The writer/artist, on the other hand, has always had more latitude on that score, since is is often a combination of style, sound and point of view that makes the music of the writer/artist commercial. Joni Mitchell’s music, aside from some of her early work, is not the kind of music you’d ask Helen Reddy or Linda Ronstadt to record. The blend of her writing, performing and personal point of view is so unique that you can’t say “that’s a bad song”. You either like her or you don’t. Non-writing artists would never choose to record a song they didn’t understand or identify with in some way. But a writer/artist group with a strong sound identity can get away with songs that have a little more obtuse or abstract lyric content because people are buying a sound. How about America’s Horse With No Name, or Tin Man. Didn’t they defy interpretation? But didn’t you dig that Crosby, Stills, Nash and Young sound that you’d gotten used to? Those aren’t so much songs as they are records, since they’re not the kind of songs an artist 20 years from now will want to record, and as records, they will possibly get played as oldies only as long as they remain a trigger for the nostalgic feelings of those old enough to have been into something worth remembering at the time of their peak popularity.Songs with strong, accessible lyrics and melodies, like Lennon and McCartney’s Yesterday are adaptable to many styles, and say things in such a simple and poetically beautiful way they’ll probably touch people no matter what style they’re sung in 20 or 100 years from now.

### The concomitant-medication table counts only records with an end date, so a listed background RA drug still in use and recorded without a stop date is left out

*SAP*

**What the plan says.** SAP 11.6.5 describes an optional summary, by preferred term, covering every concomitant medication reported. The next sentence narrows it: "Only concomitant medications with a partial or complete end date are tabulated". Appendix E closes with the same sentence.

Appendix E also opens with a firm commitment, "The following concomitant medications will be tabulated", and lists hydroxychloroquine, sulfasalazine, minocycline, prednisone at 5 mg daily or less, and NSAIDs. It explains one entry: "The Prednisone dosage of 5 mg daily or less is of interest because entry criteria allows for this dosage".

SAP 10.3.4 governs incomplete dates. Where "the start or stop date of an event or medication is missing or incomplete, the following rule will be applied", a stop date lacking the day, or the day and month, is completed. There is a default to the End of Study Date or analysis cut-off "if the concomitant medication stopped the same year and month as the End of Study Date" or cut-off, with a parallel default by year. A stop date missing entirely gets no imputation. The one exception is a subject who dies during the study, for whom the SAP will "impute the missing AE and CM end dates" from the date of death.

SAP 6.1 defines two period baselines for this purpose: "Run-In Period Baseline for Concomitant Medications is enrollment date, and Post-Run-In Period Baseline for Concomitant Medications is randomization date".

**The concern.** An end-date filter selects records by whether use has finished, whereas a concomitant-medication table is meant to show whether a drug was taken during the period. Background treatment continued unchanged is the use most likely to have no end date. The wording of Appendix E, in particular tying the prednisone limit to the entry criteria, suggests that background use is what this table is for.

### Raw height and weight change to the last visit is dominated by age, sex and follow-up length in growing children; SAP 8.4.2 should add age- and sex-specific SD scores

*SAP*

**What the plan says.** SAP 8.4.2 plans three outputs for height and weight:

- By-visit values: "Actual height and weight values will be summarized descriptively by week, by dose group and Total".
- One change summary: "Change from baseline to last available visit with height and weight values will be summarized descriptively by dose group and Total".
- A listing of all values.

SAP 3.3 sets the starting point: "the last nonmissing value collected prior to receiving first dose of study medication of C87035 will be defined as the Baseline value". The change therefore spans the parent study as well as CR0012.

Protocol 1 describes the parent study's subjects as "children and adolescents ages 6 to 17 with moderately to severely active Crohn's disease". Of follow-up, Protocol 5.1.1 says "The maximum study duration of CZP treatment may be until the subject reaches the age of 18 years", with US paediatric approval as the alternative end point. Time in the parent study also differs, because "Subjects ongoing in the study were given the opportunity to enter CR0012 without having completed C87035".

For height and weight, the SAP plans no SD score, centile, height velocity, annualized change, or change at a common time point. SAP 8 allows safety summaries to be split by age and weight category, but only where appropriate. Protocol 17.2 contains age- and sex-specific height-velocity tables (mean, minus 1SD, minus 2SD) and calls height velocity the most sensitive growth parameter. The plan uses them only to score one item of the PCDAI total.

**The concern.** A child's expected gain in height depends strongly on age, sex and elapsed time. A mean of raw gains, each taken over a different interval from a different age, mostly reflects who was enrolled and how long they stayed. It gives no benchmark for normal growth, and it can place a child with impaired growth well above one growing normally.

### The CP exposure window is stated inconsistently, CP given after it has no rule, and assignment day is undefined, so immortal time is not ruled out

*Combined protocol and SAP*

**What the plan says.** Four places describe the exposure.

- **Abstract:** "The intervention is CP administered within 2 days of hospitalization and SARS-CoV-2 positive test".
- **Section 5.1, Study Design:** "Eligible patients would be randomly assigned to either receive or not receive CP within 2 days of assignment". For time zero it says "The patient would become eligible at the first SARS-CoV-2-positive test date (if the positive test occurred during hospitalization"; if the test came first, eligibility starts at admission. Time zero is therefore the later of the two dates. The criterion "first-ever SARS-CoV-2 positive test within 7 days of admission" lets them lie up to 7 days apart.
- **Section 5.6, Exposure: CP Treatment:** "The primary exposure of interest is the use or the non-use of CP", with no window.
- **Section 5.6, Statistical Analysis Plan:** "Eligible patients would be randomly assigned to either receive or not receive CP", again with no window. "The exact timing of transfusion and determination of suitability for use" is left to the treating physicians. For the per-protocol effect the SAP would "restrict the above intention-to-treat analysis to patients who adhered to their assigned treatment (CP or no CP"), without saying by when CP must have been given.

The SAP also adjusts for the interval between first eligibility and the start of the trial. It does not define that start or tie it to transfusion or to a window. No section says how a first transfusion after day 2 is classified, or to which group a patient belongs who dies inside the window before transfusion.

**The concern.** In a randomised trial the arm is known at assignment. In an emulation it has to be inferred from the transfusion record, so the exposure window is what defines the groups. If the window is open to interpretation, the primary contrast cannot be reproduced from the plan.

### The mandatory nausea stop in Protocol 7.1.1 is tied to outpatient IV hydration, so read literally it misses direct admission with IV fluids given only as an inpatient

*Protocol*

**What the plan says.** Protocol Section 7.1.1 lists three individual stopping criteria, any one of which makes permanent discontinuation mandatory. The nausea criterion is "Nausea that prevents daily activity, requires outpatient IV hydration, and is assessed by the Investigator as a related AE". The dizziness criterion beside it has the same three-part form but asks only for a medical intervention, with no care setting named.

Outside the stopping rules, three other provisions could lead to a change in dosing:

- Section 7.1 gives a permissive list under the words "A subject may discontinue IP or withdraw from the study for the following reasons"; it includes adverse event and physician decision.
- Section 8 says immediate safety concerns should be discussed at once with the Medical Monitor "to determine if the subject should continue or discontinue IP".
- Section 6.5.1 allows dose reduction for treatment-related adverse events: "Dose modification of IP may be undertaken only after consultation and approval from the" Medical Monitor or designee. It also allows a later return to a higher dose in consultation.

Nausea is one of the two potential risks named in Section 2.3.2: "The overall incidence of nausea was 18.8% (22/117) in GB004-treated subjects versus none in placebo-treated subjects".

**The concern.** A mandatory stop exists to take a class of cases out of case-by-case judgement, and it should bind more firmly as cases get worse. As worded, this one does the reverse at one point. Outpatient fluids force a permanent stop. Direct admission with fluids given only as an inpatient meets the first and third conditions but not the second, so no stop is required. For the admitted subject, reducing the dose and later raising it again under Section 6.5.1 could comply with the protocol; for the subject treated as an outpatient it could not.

To sum it up, writer/artists, including groups, are valuable to record companies in several ways. If the record company has a piece of the publishing, the value is in 1) the writer/artists’ ability to create a self-contained identifiable sound that allows them to make successful records using their own material (including some that may not be mainstream commercial), 2) the writer/artists’ ability to write great songs that the record company/publisher can collect on for the next 100 years, and more from cover versions, 3) and so the artist, record company and producer, ideally, won’t have to look for outside tunes. One of the basic benefits of he writer/artists’ regardless of publishing participation, is the potential to create a fusion of style and material that is quite unique, and that offers fans the opportunity to get to know the writer/artist in a personal way, i.e. Jackson Browne, Joni Mitchell, Billy Joel, Dan Hill, etc. Next time, I’ll talk about some of the things in particular that a record company considers in signing an artist.